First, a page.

As I explained in my original edit summary  which was partially cut off but still IMO contained sufficient info to establish the reasons for my removal there are serious problems with both the source and our reporting of it that I don't think there is anything redeemable from the removed content.
Firstly, the source doesn't even support the claim
whereas chip-and-PIN cards are more common in other European countries (e.g., the UK, Ireland, France and the Netherlands) as well as in Canada.
A cursory check of the source will easily confirm this. The UK, Ireland and France are not mentioned at all. Netherlands is only mentioned in relation to a manufacturer. Canada is only mentioned as having chip based cards without clarification on what kind. There is some mentioned of Netherlands, the UK, France but not Canada or Ireland in the comments, but as I said, comments to a page are not a reliable source and it isn't even clearly stated in the comments that any of these generally use chip and pin.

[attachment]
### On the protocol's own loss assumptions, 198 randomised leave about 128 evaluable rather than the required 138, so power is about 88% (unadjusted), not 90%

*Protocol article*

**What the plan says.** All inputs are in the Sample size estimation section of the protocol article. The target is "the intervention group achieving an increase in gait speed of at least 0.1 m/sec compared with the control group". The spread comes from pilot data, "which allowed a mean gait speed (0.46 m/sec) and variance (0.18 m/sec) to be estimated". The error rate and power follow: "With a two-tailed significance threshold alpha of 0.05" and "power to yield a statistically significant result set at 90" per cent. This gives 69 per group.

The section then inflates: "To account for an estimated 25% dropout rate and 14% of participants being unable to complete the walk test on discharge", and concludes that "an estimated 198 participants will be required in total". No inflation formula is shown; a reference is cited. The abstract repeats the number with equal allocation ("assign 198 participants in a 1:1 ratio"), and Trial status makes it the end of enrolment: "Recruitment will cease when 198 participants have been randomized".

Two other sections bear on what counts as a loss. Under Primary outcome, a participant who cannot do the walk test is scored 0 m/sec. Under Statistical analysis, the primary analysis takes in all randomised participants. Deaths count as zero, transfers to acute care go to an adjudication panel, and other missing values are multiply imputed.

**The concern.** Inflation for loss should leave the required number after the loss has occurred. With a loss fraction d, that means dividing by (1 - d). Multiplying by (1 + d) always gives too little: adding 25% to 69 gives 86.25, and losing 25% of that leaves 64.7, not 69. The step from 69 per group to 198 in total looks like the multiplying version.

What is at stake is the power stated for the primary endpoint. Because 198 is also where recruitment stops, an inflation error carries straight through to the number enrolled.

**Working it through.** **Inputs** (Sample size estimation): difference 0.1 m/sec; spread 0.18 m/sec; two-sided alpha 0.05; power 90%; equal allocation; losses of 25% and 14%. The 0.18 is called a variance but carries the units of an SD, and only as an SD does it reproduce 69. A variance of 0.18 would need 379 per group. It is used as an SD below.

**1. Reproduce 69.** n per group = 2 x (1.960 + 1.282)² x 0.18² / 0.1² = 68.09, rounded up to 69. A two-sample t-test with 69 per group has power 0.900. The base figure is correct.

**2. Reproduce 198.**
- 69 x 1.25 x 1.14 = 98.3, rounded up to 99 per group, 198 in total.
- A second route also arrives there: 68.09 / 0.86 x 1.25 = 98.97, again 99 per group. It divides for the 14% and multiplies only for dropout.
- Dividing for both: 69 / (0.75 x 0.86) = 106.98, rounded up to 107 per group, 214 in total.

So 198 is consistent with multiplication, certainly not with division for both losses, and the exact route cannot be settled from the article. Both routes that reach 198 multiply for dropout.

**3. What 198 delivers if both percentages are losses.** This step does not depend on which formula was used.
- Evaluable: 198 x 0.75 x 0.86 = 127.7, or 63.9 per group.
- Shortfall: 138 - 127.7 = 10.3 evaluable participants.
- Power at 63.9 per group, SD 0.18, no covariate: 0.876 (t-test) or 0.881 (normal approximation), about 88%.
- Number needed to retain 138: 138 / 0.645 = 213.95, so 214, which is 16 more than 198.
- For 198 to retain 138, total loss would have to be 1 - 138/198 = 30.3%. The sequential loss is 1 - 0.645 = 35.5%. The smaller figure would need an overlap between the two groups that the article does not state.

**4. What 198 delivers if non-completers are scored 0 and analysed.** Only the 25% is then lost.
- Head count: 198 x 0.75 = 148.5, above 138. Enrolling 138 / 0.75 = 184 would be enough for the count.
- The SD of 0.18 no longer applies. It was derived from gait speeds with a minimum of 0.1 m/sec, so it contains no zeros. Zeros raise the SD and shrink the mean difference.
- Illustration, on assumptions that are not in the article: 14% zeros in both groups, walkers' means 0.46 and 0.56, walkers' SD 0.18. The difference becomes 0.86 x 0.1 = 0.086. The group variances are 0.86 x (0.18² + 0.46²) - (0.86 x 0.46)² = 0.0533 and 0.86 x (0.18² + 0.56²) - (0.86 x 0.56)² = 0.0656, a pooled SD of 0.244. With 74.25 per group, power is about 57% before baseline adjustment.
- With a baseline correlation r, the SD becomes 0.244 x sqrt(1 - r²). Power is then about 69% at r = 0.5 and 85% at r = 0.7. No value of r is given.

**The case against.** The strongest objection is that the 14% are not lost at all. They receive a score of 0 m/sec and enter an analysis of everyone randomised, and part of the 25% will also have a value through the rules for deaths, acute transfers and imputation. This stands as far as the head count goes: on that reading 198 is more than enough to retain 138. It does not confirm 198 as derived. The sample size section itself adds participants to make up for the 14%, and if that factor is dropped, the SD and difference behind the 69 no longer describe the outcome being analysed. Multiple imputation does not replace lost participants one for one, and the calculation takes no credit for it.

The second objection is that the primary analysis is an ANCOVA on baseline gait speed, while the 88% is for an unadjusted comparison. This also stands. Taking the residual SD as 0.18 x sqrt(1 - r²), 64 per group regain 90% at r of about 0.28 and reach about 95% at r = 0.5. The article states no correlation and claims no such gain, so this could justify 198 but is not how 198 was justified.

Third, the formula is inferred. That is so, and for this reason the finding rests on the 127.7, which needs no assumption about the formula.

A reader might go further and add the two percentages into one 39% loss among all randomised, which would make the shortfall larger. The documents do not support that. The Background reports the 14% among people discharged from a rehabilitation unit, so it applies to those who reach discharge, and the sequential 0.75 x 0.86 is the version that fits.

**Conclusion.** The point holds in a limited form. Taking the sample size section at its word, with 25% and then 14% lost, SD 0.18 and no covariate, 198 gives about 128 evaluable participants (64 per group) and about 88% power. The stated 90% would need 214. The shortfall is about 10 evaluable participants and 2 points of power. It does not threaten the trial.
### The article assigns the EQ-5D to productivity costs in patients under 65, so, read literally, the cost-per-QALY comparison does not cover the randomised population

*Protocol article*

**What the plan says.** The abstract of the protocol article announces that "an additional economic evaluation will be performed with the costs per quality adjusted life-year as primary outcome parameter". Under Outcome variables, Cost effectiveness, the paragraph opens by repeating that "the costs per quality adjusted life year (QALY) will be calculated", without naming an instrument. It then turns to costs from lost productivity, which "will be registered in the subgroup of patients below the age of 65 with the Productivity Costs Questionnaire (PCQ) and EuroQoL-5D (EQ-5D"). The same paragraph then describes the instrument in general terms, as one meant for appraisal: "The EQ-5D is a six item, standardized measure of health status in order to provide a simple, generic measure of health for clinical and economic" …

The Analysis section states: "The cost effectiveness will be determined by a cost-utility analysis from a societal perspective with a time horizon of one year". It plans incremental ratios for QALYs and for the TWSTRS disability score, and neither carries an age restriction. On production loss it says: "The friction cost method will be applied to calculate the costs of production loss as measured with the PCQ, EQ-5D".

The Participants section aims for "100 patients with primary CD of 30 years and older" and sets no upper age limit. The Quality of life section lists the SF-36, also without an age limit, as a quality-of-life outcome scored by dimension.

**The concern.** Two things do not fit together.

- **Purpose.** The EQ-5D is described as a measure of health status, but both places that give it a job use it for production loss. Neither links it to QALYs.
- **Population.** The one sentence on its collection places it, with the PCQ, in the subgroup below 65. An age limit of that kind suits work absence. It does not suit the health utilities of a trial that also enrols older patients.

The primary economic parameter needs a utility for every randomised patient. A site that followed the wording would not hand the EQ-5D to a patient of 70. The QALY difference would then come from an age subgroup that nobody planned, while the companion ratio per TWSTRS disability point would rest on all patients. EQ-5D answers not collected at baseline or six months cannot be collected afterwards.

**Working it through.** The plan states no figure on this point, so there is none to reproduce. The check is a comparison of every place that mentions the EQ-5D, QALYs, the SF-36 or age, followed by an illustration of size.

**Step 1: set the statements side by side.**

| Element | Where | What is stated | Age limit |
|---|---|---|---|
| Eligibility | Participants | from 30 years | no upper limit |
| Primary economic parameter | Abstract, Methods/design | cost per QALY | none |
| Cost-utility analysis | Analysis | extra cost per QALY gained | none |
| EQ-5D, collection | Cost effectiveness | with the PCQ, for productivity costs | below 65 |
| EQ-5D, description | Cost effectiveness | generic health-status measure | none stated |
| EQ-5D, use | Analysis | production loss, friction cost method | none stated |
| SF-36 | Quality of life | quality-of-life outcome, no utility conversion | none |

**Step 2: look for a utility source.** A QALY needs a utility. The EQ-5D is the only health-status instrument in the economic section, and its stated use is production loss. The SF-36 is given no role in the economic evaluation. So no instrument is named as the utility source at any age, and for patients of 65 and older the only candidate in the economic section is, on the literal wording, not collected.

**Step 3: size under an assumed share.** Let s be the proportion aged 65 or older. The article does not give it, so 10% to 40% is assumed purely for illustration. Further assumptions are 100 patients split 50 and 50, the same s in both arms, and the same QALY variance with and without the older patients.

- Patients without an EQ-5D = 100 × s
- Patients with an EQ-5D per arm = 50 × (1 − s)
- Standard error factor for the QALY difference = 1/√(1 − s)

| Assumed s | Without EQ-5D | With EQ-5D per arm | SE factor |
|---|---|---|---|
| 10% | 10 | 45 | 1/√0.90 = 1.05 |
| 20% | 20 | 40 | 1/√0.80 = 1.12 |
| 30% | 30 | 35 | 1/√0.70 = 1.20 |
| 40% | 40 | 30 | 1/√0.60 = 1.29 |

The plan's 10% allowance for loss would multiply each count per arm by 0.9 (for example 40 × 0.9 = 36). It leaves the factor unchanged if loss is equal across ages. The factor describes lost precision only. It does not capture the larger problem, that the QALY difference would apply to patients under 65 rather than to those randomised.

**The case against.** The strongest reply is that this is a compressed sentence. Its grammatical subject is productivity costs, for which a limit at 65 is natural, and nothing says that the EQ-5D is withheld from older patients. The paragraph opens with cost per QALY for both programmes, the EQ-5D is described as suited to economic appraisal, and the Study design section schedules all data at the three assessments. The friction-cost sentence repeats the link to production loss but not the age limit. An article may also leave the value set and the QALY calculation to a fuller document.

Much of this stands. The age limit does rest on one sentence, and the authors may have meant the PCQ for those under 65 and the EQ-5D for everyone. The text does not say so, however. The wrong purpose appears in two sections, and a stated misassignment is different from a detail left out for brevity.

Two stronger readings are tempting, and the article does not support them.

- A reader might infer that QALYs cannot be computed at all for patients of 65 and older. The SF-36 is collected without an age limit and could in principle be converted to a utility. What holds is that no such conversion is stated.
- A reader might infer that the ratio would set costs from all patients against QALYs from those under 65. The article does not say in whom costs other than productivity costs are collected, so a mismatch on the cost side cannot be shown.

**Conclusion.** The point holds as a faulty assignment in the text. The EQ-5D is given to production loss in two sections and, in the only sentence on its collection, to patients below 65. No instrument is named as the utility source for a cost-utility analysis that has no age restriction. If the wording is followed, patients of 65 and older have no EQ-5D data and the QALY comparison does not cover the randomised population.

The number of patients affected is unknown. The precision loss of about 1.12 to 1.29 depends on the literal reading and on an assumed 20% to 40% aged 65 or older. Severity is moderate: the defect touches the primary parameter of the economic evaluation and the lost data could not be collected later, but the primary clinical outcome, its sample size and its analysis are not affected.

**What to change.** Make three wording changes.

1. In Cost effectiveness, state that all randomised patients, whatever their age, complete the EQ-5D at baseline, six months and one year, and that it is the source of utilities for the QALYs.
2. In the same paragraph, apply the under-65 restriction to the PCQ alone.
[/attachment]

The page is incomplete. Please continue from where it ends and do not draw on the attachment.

chip-and-signature cards are more common in the US, Australia, New Zealand and some European countries (such as Germany and Austria)
is only partially supported by the source and we are reporting the source is a highly misleading way.
The source does say
|“||Spain, Portugal, Italy, Germany, Turkey, Mexico, Australia, New Zealand, China, India, Russia, and most of Southeast Asia – is based on chip-and-signature or online PIN technology.||”|